by: Bob Doerschuk, Nashville Arts Magazine
photography: Anthony Scarlati
Larry Carlton’s guitar Steely Dan track “Kid Charlemagne” is often cited as evidence of his musical mastery. It is, of course, a masterpiece, certified by Rolling Stone, no less, as among the greatest rock guitar solos of all time. Objective listening reveals it as a synthesis of passion and intelligence, beginning over a prickly funk beat and winding through unorthodox chord sequences like a stream unstopped by vexing terrain.
The note selections are perfect and perfectly timed, sketching a motif at the top with deliberate, unhurried phrasing, sweetened by a dash of sly vibrato, and then accelerating, the notes still silvery smooth yet coming faster, elaborating on those opening notes, and then suddenly clanging into what sounds at first like a clinker, a mistake, only to stand revealed as a perfect pivot for transition into a B section. And then Carlton ties it
together with a bluesy coda—a ribbon on the package.
Unarguably, this is the definitive Steely Dan guitar solo, released in 1976 on their The Royal Scam album. But it only hints at the reach of Carlton’s work over these past forty-plus years, which includes a prolific session career in Los Angeles, encompasses long runs as a member of two iconicinstrumental groups, the Crusaders and Fourplay, and embraces a catalog of albums recorded under his own name, beginning in 1968 and growing still.
Whether in the studio with Steely Dan (who Carlton recently joined on the road for eight live shows after a thirty-year separation), Joni Mitchell, Quincy Jones, Sammy Davis Jr., or any one of dozens of other idiosyncratic artists on more than one hundred Gold-certified albums, or fronting his own band, Carlton always opted for substance over razzle-dazzle, with a tone that teetered artfully between the bel canto phrase and a rough cutting edge.
The lessons of those days linger, but Carlton shook off the Hollywood glitz when he and his wife, Contemporary Christian singer and three-time Grammy nominee Michelle Pillar, moved from the West Coast to the Nashville area. Today, they live near Leiper’s Fork. Settled in a clearing that overlooks fields and forest, the structures and spaces they’ve built complement the maturity and taste that infuse Carlton’s work. Their house is symmetrically complex but harmonious in its parts, not unlike the best Steely Dan material, its core harvested from a two hundred-year old cabin and its high-ceilinged interior an airy celebration of natural light and Tennessee folk furnishings, rugged and rare.
“Larry wants a quarter horse, so we’re looking for a real quiet one,” Pillar says. He’s enjoyed riding since childhood in California. (“I cowboy around,” he admits with a smile.) But when he’s not on the road, he focuses mainly on his music, writing and recording in a studio positioned as the third corner of this triangle of buildings on their hilltop. It’s an intimate retreat, though soaring ceilings and high windows make it feel roomier, with rough log walls reprising his connection to Tennessee history. “I’d only been here once, in downtown Nashville, before Michelle and I moved here fifteen years ago,” Carlton recalls. “But both my parents are Okies that moved to California, so many of my vacations as a young kid growing up in Torrance were on a farm in Southeastern Oklahoma, where I’d ride horses, fish, and go squirrel hunting. I’ve always been attracted to the rural lifestyle, so there’s something about the vibe of older, simple things that connects with me. I knew someday I would move to the country.”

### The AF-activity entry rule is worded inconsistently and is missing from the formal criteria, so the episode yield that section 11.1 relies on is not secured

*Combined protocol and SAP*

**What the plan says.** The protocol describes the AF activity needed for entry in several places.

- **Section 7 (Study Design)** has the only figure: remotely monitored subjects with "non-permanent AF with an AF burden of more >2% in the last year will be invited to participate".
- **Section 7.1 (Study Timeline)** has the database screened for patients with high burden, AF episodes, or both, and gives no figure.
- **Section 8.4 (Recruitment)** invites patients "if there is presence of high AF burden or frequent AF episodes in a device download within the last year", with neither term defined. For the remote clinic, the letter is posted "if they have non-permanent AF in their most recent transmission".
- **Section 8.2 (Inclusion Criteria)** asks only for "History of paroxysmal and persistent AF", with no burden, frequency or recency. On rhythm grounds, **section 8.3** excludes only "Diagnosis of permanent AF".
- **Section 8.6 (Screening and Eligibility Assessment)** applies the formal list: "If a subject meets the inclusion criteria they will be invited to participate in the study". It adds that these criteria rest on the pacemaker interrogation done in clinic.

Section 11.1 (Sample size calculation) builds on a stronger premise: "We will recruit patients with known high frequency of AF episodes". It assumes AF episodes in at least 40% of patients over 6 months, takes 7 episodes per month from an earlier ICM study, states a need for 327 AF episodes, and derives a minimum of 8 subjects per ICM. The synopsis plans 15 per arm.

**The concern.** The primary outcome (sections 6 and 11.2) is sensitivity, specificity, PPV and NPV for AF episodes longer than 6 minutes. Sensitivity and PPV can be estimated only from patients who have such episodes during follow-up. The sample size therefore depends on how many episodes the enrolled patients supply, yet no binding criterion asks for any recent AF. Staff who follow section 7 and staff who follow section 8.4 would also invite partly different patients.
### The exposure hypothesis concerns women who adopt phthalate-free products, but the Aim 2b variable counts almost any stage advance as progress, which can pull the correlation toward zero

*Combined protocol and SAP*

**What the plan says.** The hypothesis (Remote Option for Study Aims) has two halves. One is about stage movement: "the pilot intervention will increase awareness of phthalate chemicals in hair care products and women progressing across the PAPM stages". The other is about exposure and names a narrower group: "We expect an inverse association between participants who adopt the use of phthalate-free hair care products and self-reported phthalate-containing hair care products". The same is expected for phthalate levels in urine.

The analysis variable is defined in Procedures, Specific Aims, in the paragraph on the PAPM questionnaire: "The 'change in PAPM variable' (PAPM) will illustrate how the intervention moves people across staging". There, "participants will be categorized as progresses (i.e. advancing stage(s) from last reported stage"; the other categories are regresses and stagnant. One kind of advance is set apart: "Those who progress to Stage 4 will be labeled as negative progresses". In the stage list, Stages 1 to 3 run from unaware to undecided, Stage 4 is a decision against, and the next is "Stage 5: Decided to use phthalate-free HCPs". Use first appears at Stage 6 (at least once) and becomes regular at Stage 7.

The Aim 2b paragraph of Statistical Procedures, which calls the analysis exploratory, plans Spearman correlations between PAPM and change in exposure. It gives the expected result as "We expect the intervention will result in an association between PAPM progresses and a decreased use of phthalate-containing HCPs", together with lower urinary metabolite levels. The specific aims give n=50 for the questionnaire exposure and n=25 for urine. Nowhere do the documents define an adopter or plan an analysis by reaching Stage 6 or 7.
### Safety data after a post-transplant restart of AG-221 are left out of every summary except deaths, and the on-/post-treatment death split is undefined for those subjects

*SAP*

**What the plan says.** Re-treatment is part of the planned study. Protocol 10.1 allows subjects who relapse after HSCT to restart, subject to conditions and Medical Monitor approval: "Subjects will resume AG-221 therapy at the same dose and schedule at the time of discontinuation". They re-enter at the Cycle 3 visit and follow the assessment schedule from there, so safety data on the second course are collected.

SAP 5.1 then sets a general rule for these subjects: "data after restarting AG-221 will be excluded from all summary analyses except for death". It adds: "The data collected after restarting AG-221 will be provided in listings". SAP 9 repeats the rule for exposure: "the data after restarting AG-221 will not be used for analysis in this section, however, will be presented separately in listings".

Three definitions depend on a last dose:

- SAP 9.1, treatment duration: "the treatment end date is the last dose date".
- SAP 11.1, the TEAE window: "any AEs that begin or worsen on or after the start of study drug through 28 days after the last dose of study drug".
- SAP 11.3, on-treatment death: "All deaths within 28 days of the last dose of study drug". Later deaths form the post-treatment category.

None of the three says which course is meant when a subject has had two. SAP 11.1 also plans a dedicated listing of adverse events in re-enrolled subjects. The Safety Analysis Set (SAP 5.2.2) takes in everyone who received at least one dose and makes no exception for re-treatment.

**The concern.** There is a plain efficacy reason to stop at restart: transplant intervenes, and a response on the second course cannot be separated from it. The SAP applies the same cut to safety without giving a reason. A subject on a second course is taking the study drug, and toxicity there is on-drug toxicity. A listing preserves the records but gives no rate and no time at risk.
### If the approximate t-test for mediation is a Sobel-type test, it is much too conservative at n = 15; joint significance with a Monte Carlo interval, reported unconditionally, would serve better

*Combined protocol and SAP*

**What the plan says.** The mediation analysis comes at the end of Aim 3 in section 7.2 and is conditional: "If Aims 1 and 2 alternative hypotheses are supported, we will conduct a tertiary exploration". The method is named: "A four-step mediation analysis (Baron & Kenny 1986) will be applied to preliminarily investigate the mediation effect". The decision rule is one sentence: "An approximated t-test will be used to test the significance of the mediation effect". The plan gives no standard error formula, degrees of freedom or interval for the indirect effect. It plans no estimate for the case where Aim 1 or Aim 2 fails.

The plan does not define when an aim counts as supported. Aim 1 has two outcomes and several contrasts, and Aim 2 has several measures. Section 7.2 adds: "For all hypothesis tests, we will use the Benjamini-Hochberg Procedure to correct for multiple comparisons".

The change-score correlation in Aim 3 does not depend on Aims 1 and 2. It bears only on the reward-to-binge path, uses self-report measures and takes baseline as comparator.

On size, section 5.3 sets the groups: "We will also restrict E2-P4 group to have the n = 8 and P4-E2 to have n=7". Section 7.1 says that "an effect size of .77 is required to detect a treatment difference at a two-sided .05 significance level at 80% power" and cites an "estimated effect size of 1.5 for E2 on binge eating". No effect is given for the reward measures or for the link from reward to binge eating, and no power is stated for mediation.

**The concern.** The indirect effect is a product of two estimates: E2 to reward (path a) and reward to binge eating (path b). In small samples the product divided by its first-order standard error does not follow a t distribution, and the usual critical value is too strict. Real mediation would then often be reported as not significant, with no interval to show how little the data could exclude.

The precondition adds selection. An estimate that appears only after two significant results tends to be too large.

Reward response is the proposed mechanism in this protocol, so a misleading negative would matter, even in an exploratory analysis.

His family’s roots, the sense of possibility that comes from growing up in the Golden State, and the timing of Carlton’s birth in 1948 all contributed to the influences that guided him into making music at age six. He gravitated toward guitar simply because his grandmother had one in her house. As he got to know it in childhood through private lessons and performing in talent shows, Carlton studied appearances by Jimmy Bryant, Larry Collins, Joe Maphis, and Speedy West on television, where their sound echoed the Country and Western swing that his family had brought with them from Oklahoma and prepped him for the impact of Elvis Presley. From here he expanded his range in his early teens through listening to the great jazz guitarists.
None of these illuminations felt like struggling from one genre to the next. To the young Carlton, music wasn’t about barriers. “I started so young,” he explained. “When I would become interested in a certain style of music, I had the good sense to develop and listen to it, even when I was only nine years old. Then I’d listen to something else. With jazz, for instance, I learned the standard songs simply because I liked them. I liked the harmonies. When I would learn a riff or part of a solo from Joe Pass, something in me wanted to know not just that he played those notes and that I could play them too. I also wanted to know why those notes were right there in his solo. I came to my own conclusions about how or why he could do that, and that really helped me grow, to the point that the Larry Carlton sound was a combination of all those styles.”
The final piece of the puzzle came through playing sessions, which boils down to bringing the visions of other artists to life as fully and efficiently as possible. Many focus on that specialty throughout their lives as players; relatively few incorporate it as a stimulus to their own creativity. Carlton absorbed a lot in this world, but he also points to one conversation with a fellow guitarist that helped put it all into perspective.
“I’d been doing sessions for maybe two years,” he says. “I was very busy. But on a lot of the songs I was playing on, my guitar was just part of the background. And every time I turned on the radio, I’d hear Louie Shelton’s guitar mixed right up front; I could hear everything he was playing. So one day Louie and I were walking down Sunset Boulevard, and I asked him about this. This is the statement that changed my life: He said, ‘I try to think like an arranger.’ He wasn’t thinking like a guitar player. He homed in on finding the part that works perfectly against the vocal and the background. From then on, I became a better musician because I started thinking like an arranger.”
This process differs in significant ways from what drives many young guitarists today. “I was motivated by the music,” he says. “I played because I was looking for emotional fulfillment. Once a person has experienced a special moment, you want to experience it again if you can. Once you become consequent enough in the instrument to start feeling what chord you want to play on a certain song, then you strive for that because it feels so good. That was my process.